The previous decades have brought rapid changes in science and technology, changing the delivery of care in numerous ways. DNP graduates have the training to stay on top of the changes and challenges in patient care and take a frontline in medical leadership, best practices, advanced technology, and evidenced-based practice. For this reason, they are positioned to deliver the best possible care to patients, families, and communities.
The doctorate enables nurses to practice at the highest level of nursing. The AACN-developed degree was established to produce nurses for specialist roles, such as nurse practitioner, nurse anesthetist, nurse-midwife, and clinical nurse specialists. In Wisconsin, the majority of practicing APNs do so on the merit of a master’s degree. However, the goal is to replace the MSN with the DNP for entry into advanced practice roles.
DNP programs produce the future generation of nursing faculty to fill vacant positions at the state’s colleges and universities. Prospective DNPs may not complete the program to become a nurse educator. However, 20 to 35 percent of graduates work in part-time or full-time positions to prepare the next generation of nurses.
Sitting at the top of the career ladder, DNPs earn the highest salaries. Nurse practitioners earn an average base salary of $88,140 annually or $93,800 with benefits and bonuses. The salary is approximately $7,600 more than the average salary for nurse practitioners with a master’s degree. Apart from salary, DNP graduates receive first consideration for nurse leadership and nurse educator roles. The degree gives them negotiating power to command higher salaries, benefits, and bonuses.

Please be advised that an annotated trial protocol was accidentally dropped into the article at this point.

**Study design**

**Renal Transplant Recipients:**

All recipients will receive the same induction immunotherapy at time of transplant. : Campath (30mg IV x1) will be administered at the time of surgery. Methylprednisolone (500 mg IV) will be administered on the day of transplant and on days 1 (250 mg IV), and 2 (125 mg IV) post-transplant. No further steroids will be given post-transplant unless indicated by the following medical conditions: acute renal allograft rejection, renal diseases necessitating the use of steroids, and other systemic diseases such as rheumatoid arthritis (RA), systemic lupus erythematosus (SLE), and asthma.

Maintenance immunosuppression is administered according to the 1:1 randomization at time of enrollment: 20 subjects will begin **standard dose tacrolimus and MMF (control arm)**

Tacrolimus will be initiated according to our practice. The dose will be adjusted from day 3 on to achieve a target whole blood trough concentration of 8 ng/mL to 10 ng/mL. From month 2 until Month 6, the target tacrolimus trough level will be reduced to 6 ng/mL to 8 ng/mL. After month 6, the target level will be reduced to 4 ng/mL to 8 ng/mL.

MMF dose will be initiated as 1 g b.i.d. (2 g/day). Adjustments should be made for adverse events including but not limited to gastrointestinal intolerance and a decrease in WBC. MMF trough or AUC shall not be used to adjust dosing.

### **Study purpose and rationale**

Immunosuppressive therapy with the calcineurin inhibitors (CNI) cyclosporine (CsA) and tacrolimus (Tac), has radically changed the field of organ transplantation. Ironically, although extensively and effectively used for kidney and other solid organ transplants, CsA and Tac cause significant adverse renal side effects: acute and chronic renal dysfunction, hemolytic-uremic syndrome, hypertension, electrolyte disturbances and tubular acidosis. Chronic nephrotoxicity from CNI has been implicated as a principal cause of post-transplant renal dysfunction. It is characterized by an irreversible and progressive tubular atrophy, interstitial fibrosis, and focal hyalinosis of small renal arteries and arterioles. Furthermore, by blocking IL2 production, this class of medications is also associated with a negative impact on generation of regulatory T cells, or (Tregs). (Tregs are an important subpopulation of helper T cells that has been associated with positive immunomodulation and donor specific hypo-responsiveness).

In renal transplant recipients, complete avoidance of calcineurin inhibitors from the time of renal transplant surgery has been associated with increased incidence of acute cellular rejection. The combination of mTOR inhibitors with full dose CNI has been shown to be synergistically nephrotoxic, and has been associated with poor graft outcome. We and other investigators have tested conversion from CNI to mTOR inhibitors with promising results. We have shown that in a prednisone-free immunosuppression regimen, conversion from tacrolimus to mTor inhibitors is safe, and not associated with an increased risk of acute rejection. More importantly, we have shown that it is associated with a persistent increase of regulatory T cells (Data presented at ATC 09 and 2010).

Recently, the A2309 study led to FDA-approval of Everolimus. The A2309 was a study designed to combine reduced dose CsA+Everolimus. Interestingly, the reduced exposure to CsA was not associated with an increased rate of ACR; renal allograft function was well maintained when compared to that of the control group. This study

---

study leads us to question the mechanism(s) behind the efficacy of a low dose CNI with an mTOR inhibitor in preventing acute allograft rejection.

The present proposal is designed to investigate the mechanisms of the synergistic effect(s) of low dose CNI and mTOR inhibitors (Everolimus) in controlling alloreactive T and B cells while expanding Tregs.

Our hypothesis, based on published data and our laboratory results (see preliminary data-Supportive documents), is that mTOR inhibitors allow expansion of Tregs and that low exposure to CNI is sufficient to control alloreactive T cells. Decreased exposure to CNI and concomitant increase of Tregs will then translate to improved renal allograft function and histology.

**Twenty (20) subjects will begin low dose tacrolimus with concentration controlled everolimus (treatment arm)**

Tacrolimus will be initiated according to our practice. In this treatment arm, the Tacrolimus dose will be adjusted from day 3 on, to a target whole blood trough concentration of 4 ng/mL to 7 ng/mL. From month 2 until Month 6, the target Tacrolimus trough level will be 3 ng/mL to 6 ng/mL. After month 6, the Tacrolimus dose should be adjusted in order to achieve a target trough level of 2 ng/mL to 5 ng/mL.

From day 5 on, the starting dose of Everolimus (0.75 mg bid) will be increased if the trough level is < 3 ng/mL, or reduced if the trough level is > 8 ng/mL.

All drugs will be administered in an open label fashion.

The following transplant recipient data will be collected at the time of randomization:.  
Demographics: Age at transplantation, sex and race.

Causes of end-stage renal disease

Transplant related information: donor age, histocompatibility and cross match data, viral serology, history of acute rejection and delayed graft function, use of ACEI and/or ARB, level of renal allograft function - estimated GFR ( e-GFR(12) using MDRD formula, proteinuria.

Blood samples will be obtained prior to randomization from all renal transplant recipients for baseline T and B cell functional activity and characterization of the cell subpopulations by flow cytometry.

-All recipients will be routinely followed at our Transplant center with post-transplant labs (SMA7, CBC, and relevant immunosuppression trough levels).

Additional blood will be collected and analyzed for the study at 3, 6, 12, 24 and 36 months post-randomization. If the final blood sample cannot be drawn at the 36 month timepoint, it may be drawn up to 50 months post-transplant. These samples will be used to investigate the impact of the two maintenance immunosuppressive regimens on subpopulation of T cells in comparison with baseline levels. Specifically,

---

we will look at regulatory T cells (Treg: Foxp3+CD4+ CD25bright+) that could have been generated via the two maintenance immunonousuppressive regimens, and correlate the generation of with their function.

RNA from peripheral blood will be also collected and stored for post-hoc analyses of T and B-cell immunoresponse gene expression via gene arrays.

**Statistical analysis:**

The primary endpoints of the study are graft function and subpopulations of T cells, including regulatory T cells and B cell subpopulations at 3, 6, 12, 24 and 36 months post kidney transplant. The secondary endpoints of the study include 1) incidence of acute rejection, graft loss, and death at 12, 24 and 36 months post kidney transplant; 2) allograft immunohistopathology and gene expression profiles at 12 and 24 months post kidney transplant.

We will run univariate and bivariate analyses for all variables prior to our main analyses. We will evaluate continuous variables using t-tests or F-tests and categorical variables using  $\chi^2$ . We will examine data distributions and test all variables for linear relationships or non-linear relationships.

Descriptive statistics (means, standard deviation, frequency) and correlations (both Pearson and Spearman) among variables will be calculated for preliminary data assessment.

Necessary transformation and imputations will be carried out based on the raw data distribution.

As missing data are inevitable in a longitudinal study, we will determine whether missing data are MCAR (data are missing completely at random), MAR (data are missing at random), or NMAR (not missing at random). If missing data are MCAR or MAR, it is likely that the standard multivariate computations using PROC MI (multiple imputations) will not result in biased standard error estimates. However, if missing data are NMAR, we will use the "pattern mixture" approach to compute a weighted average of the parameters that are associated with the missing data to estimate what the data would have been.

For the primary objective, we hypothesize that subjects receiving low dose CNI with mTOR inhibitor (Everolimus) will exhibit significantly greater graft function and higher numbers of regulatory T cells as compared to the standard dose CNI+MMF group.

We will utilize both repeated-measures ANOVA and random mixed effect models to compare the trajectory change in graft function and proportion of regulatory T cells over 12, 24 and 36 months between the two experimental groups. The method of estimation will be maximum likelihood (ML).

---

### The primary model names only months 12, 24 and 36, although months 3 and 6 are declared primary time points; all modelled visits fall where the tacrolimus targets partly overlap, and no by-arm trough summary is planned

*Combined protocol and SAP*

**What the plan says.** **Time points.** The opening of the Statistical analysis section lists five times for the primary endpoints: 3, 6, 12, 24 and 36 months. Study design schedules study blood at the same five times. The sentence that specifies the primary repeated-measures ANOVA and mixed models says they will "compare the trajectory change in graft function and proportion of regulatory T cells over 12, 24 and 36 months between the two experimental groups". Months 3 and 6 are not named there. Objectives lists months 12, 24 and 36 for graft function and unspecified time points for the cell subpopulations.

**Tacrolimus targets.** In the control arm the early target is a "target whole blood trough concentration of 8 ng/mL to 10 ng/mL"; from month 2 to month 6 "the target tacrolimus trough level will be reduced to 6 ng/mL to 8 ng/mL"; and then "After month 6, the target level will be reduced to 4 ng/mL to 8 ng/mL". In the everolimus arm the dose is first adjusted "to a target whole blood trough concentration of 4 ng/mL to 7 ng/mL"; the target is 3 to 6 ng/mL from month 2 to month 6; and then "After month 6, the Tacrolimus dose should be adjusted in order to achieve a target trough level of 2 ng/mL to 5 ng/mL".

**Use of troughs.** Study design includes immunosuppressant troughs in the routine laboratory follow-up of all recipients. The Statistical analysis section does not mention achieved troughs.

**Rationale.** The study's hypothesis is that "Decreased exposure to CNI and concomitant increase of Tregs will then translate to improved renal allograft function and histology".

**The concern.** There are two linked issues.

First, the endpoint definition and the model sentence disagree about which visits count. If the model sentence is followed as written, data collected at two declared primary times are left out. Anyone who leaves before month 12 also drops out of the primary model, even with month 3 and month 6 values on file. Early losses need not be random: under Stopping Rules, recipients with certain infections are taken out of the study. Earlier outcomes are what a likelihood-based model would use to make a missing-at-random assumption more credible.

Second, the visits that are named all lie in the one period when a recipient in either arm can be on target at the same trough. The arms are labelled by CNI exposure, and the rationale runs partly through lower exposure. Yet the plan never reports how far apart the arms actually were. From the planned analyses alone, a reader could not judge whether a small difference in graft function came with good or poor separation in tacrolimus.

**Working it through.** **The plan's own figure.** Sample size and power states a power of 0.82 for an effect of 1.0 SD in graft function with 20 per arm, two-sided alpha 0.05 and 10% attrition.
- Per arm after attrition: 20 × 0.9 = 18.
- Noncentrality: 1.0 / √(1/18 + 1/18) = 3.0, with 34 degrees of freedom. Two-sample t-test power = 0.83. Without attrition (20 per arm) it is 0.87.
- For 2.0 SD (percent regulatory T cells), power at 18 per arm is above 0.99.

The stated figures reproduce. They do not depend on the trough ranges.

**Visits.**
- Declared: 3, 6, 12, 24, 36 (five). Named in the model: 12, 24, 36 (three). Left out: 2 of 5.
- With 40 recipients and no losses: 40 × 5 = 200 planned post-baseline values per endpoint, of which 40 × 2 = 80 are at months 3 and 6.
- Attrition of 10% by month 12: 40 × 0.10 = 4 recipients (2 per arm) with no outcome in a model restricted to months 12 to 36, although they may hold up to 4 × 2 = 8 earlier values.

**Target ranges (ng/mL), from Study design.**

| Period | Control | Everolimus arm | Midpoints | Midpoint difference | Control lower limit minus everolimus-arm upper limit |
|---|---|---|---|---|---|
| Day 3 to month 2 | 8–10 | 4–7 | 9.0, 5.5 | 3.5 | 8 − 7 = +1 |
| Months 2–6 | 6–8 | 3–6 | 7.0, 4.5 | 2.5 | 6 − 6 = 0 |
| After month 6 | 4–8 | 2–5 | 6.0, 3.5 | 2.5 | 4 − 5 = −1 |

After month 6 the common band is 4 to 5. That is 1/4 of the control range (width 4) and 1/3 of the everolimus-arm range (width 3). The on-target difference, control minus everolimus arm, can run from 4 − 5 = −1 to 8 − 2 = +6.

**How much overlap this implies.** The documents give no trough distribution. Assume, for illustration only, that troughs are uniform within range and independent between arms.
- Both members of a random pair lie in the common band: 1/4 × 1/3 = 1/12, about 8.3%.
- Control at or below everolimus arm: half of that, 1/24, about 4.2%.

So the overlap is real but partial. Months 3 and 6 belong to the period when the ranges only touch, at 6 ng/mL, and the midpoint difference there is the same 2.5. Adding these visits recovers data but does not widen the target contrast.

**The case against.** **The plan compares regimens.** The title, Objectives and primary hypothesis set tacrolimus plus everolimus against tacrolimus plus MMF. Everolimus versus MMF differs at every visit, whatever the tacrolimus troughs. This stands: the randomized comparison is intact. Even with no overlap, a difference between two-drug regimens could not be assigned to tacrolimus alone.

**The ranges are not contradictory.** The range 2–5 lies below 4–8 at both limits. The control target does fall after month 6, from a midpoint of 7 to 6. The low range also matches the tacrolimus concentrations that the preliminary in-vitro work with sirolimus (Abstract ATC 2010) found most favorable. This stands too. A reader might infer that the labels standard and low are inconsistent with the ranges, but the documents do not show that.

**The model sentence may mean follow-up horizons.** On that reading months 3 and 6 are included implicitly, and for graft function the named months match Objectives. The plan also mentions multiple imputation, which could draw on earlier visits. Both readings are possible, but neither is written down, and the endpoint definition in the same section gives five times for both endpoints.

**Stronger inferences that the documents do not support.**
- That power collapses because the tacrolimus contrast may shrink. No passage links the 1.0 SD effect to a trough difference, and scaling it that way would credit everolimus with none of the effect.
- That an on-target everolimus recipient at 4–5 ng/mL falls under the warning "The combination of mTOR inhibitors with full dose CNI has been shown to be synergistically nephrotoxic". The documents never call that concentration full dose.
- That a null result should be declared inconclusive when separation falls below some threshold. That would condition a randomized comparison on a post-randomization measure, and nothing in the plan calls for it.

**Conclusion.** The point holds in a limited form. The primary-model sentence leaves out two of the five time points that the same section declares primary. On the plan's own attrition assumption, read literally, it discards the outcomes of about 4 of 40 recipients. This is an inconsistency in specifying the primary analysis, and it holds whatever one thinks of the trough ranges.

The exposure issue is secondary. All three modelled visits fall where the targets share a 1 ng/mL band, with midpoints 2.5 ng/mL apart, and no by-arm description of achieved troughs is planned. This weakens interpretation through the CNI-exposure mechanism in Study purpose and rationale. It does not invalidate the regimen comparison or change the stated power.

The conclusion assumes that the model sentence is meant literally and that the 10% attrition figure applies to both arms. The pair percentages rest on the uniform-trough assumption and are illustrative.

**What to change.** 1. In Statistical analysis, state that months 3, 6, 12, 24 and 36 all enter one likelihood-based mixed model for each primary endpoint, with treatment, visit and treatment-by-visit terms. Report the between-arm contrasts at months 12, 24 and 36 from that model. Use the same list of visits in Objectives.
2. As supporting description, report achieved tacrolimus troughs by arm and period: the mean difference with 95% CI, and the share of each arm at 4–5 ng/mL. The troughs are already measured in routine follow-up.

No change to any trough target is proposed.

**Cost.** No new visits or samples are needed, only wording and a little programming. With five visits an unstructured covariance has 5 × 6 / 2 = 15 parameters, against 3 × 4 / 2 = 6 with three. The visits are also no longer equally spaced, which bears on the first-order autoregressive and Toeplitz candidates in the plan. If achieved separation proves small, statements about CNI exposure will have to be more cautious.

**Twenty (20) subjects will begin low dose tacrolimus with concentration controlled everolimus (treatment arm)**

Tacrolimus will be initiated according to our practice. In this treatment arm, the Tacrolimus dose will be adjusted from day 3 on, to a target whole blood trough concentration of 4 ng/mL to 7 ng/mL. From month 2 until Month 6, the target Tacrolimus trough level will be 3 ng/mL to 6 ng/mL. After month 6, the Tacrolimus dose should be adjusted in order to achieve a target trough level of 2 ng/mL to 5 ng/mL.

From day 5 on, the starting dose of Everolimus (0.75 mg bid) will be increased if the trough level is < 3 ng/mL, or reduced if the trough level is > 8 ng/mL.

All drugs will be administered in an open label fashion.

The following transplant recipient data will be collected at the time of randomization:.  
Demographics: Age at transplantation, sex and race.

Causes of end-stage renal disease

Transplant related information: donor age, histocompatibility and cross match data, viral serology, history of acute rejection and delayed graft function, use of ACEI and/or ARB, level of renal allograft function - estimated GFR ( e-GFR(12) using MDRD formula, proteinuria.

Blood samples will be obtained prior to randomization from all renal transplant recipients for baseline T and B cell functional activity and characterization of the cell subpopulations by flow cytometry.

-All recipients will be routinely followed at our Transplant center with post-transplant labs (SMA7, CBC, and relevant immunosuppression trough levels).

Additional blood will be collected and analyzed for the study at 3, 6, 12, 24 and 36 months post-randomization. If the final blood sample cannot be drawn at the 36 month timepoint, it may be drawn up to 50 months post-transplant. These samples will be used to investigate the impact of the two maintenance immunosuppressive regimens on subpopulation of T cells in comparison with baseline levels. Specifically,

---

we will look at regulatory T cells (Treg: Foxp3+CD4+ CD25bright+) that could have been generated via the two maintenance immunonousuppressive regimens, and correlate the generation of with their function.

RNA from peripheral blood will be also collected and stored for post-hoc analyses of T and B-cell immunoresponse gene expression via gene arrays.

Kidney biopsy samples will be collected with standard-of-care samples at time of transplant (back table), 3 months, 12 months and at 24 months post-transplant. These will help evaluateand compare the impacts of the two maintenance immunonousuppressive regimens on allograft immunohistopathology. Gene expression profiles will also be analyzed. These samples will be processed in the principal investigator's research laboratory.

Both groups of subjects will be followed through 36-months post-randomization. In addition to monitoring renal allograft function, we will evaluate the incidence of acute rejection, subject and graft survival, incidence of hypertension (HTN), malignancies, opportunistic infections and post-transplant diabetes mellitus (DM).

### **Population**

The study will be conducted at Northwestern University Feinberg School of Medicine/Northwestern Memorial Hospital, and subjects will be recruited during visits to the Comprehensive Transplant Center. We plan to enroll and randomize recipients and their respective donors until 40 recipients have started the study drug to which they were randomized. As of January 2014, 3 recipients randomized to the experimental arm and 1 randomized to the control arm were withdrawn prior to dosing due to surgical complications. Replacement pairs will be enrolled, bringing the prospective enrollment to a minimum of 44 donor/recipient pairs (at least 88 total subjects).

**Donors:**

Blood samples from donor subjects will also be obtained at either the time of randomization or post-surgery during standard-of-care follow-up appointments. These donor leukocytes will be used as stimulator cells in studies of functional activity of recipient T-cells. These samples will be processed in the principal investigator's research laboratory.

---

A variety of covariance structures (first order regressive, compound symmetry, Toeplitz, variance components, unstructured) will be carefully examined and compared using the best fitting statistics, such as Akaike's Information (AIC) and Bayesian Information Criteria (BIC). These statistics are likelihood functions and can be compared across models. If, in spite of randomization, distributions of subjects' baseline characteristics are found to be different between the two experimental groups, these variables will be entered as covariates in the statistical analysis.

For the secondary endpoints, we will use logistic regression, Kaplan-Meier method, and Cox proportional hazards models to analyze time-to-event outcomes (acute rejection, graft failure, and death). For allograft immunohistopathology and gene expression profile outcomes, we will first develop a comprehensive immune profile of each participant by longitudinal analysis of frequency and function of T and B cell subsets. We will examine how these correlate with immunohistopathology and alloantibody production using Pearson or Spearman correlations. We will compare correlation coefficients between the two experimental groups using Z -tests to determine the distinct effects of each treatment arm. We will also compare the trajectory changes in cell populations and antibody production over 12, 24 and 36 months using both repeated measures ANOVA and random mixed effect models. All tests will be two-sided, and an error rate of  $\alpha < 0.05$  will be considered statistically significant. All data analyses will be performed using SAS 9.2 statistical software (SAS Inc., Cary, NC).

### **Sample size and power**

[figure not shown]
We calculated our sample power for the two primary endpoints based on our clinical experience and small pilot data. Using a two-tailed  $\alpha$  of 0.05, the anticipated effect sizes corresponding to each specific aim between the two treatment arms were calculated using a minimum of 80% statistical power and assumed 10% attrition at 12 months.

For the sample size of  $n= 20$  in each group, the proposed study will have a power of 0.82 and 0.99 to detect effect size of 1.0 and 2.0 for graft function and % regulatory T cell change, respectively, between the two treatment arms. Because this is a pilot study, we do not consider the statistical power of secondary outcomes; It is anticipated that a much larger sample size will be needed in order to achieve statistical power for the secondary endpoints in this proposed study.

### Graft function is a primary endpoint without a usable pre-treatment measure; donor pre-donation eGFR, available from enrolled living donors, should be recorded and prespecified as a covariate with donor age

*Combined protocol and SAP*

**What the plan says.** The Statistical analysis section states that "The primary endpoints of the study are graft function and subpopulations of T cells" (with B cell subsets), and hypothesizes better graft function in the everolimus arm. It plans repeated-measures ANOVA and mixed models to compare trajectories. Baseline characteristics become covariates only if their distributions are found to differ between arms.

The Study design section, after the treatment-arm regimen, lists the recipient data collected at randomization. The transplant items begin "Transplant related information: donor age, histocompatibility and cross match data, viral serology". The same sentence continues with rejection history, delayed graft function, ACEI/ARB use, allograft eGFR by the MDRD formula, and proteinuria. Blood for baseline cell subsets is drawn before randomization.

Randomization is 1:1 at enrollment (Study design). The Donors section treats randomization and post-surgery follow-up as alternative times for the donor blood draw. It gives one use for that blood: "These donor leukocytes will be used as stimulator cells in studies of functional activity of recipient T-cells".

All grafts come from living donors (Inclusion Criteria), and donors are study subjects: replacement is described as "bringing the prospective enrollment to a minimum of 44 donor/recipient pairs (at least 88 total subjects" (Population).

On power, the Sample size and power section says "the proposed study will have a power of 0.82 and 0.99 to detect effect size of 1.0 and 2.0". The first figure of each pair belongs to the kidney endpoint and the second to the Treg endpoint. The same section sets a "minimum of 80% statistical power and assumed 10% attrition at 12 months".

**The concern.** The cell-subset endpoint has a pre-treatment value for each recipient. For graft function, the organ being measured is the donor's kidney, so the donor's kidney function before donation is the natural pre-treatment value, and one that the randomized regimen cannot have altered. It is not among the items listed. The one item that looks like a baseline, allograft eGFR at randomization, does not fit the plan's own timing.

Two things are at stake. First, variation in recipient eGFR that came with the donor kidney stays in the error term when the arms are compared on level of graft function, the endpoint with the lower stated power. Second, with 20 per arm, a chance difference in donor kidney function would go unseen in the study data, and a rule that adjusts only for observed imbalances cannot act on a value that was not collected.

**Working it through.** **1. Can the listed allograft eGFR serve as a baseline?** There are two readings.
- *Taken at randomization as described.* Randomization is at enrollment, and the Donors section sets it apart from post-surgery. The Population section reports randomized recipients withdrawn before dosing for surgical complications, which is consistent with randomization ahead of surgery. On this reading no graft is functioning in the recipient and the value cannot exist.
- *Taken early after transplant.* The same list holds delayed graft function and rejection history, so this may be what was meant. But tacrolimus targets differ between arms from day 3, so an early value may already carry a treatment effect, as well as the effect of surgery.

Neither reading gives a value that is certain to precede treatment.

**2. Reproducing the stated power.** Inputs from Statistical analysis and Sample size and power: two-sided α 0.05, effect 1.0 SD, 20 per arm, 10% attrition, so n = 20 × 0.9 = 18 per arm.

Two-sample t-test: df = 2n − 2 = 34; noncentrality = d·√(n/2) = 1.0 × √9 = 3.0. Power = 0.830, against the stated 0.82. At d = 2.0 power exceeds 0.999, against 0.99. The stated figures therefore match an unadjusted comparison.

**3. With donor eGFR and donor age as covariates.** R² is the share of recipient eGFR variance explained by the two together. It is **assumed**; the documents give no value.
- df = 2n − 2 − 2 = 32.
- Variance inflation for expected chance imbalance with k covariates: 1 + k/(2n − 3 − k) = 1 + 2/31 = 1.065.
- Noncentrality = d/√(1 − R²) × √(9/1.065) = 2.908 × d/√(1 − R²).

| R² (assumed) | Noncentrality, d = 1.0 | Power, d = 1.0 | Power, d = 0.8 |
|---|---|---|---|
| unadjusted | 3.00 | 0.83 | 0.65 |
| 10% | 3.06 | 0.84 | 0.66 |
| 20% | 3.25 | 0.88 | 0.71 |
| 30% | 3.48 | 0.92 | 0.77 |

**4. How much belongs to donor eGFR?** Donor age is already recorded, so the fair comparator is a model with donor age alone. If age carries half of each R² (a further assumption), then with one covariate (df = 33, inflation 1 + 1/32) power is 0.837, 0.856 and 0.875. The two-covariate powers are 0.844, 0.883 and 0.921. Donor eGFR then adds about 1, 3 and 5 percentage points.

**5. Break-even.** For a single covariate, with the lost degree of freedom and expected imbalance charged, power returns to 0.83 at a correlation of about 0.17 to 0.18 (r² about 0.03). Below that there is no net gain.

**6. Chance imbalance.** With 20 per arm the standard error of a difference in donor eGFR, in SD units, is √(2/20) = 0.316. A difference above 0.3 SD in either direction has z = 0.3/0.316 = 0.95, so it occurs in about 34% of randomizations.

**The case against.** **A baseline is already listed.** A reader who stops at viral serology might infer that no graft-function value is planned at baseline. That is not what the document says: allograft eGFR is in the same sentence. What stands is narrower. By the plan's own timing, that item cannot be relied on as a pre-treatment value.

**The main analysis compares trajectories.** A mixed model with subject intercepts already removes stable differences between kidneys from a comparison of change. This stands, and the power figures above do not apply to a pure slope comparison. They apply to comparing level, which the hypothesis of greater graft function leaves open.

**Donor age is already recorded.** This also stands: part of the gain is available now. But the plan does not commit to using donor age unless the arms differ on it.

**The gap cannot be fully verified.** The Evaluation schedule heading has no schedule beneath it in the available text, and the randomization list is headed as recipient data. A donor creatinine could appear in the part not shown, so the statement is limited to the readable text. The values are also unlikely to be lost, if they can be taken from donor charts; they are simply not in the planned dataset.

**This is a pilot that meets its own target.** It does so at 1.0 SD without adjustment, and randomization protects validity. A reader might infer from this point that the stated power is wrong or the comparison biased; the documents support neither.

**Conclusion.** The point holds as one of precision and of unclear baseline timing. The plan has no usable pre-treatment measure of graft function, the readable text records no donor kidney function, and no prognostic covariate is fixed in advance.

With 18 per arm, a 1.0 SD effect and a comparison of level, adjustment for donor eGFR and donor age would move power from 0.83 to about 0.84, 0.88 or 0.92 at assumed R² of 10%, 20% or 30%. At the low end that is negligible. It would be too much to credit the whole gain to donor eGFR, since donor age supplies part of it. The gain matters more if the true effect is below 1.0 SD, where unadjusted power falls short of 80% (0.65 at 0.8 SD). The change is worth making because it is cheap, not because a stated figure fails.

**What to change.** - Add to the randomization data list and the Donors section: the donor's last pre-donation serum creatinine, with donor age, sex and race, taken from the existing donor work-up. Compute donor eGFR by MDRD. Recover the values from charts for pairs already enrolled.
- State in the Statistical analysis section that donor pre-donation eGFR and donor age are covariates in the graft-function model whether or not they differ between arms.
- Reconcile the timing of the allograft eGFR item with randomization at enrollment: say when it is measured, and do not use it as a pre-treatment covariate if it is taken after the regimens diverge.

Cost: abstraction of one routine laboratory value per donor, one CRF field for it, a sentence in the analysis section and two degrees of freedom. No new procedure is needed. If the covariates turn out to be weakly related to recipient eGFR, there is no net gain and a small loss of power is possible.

DNP Admission Requirements Wisconsin
DNP graduates can demonstrate advanced evidence-based care management, apply analytical processes to evaluate and monitor patients, and demonstrate leadership skills. There are two paths to enrolling in the program. Registered nurses with a baccalaureate degree in nursing can enroll in the post-baccalaureate program while those with master’s degree in nursing can enroll in the post-master’s program.
The AACN’s recommended 1,000 hours of supervised clinical practice will be a key part of the training as it will give students the opportunity to demonstrate the highest level of independent advanced practice. The practical experience also contributes to the achievement of the program’s outcomes.
Admission Requirements – Post-Baccalaureate Entry